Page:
Monday, October 11, 2010
Guest Commentary: Awareness as a first step toward achieving population health
Valerie P. Pracilio, MPH
Project Manager for Quality Improvement
Jefferson School of Population Health
Recently, a number of colleagues and friends visited Philadelphia to celebrate the release of our latest book, Population Health: Creating a Culture of Wellness. As health care professionals, we are intimately familiar with the issues our system faces, and we are optimistic about the changes that are resulting from health reform efforts.
However, we still have a challenging road to travel to inform the public of the key issues and how they can be addressed at the population level. No mater what your position, I think we can all agree that achieving and maintaining health is our primary goal. By focusing on access to healthcare services when needed, good quality, safe outcomes when services are used, and avoiding the need for curative care, we can make great strides to improve health care.
The fact is, there is a strong army of individuals advocating for greater access, fewer barriers and better quality care, but the environment in which they are working presents a challenge. Population health is both a call to action and a solution. While individual patient needs are incredibly important, in this text we challenge you to broaden your perspective. We begin by providing background on the key issues and suggestions to achieve improvement. After all, awareness is the first step.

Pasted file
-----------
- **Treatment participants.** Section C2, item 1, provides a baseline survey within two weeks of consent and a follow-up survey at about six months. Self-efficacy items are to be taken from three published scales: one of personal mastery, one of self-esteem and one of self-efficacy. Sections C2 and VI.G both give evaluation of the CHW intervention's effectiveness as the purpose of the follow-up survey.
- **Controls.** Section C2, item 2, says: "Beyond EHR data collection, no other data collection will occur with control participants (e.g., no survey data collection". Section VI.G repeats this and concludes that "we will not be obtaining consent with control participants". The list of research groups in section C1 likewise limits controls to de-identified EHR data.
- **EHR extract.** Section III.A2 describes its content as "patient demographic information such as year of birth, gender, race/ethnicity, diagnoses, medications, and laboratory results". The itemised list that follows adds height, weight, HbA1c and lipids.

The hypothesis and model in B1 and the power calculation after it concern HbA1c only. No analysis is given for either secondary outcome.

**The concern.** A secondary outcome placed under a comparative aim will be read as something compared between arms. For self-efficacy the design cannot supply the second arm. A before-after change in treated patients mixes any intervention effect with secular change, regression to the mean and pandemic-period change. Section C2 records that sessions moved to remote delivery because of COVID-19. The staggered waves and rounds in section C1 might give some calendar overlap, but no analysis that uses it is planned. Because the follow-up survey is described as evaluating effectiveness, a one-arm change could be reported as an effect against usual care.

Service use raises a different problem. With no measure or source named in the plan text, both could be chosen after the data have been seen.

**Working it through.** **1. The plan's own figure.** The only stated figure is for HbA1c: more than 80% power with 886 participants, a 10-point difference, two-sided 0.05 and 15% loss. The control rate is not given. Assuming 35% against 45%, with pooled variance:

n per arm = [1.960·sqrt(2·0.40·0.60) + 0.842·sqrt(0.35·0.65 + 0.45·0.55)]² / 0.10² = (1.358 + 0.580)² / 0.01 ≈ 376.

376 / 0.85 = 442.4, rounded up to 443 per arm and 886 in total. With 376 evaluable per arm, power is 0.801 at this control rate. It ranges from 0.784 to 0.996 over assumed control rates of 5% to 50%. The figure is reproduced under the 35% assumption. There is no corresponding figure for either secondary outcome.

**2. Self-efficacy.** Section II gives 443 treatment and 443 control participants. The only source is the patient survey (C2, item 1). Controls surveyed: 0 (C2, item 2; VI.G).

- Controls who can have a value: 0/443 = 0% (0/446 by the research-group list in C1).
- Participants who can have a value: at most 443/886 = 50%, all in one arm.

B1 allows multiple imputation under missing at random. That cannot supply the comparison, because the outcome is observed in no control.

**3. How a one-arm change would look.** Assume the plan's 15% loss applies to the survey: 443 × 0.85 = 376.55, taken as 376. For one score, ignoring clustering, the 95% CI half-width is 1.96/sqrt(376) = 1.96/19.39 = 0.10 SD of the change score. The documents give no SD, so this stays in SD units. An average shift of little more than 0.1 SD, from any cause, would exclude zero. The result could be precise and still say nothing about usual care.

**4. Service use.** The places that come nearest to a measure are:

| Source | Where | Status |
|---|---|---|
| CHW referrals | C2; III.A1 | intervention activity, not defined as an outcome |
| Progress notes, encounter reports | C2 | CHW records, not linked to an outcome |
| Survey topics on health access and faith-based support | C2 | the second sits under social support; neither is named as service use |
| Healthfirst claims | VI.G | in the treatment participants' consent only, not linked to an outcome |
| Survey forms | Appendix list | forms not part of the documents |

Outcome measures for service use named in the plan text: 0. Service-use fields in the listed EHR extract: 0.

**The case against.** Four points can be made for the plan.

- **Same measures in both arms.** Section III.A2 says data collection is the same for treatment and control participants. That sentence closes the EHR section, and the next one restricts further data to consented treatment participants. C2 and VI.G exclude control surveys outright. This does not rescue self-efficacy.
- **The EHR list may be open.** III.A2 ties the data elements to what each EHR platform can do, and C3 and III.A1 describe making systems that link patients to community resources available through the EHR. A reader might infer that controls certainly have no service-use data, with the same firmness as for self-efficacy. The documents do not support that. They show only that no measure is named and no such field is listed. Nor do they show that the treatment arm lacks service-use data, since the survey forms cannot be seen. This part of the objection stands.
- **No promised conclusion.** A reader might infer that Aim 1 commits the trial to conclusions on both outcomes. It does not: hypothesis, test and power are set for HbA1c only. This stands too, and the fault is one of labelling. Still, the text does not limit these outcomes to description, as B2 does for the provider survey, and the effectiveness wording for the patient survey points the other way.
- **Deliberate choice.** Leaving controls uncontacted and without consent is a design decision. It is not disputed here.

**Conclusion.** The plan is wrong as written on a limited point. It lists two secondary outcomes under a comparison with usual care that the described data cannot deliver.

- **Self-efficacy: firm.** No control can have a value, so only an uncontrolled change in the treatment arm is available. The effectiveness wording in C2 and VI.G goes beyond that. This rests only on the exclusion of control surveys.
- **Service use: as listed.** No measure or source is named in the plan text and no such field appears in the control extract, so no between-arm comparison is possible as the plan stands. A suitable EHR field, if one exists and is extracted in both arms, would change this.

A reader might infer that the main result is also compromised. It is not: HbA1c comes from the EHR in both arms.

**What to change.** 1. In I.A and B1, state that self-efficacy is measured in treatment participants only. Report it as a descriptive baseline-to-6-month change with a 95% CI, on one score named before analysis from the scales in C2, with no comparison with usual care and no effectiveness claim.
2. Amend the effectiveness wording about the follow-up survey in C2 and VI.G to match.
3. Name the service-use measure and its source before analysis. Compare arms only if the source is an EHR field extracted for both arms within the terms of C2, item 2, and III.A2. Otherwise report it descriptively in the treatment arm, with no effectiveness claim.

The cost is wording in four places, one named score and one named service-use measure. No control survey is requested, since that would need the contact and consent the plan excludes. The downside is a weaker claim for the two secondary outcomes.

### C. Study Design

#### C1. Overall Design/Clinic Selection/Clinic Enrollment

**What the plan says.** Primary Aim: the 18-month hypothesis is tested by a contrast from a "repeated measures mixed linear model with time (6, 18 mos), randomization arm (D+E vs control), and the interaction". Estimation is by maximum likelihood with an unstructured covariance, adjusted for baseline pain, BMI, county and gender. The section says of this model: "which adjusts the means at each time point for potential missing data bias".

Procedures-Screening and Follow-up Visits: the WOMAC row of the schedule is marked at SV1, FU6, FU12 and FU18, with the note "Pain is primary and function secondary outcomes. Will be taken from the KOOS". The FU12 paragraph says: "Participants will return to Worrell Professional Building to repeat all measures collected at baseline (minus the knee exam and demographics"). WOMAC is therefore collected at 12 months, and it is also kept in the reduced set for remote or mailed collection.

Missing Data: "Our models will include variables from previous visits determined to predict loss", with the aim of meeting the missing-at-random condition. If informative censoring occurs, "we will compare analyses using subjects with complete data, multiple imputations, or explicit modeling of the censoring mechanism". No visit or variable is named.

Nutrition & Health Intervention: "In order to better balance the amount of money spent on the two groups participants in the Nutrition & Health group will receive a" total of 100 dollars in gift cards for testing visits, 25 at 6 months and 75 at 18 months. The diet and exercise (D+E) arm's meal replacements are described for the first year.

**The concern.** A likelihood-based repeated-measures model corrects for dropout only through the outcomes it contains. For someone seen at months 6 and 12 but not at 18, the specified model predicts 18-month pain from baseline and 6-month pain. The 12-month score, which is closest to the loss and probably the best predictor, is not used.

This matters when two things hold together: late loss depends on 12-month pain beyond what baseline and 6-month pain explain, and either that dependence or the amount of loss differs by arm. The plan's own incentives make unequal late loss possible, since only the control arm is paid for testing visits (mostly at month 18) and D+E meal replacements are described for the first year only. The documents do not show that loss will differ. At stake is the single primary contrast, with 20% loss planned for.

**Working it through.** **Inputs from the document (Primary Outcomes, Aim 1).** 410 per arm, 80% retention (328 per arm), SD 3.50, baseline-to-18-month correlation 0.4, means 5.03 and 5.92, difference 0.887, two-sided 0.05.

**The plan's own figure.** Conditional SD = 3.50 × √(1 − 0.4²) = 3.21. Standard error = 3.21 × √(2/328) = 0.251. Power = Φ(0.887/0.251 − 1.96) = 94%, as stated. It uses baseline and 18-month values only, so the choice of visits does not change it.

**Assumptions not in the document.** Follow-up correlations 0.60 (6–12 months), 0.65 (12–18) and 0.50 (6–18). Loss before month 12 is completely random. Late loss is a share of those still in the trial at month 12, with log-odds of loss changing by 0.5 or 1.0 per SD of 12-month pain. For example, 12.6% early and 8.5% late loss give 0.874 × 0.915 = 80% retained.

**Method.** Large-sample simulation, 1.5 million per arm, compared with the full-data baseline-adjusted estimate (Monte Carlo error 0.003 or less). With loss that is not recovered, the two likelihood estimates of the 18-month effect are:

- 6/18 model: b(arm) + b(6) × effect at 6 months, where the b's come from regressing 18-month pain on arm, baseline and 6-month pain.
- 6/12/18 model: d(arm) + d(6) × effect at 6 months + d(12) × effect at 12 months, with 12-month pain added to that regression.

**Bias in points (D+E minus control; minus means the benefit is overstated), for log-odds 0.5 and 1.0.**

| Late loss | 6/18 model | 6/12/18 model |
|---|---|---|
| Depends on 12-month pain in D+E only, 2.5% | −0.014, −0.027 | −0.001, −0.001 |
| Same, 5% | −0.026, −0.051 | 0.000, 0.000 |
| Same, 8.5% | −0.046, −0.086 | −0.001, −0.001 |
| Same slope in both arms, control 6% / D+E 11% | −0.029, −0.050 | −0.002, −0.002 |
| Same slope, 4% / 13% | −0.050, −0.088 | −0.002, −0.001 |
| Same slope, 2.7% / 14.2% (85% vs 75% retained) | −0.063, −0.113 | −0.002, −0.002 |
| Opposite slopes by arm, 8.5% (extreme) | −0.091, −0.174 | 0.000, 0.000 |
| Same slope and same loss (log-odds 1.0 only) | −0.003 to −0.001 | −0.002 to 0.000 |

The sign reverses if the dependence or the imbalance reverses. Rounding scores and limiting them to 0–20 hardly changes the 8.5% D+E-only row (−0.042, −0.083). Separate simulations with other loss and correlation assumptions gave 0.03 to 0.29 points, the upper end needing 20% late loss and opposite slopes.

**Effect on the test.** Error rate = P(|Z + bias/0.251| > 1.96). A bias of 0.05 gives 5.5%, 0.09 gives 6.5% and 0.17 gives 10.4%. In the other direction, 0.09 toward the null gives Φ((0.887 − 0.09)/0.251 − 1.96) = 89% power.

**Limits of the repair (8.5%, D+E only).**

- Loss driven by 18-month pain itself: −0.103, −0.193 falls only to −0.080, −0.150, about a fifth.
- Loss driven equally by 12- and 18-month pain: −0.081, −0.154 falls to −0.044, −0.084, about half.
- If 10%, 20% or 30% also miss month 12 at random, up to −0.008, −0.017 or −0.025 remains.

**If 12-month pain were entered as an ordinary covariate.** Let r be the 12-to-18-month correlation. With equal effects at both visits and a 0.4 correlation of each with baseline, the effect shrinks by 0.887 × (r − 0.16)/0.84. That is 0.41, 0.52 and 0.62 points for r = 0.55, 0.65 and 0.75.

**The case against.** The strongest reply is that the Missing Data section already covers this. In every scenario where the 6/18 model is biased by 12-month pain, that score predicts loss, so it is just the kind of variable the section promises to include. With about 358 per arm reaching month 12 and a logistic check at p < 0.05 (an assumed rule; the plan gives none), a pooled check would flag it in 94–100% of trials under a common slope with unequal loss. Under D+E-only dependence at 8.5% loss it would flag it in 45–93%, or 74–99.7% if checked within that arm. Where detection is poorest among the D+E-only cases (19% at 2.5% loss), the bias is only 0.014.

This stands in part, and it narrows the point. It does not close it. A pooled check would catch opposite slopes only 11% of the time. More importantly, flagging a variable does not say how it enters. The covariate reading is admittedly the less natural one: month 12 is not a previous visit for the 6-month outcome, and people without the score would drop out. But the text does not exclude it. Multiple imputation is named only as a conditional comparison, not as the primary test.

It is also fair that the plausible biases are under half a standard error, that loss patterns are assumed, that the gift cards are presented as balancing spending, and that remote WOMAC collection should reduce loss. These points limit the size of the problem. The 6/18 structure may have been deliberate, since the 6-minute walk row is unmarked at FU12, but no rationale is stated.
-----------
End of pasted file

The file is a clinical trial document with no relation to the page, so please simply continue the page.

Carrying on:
Just as we need to broaden our focus, we also need to recognize that developing population health strategies is not the work of individuals. The collaborative efforts of David B. Nash, JoAnne Reifsnyder, Ray Fabius and myself are a testament to that. At the book launch we had an opportunity to share what we learned while authoring and editing this text.
Dr. Nash highlighted the need for a book focused on population health and how the concept developed, JoAnne shared how we engaged key experts from a variety of fields to contribute, Ray mentioned the culture of wellness movement and how this book will help spread the message, and I highlighted the great work of our contributors, namely, Marty Romney and Henry Fader who were in attendance.
We also invited our colleagues to review the text and share their ideas about how we can turn strategies into solutions. We are at the tip of the iceberg, but we need YOUR help to improve population health!
How do you think can we can improve population health and create a culture of wellness? As always, we are interested in your comments.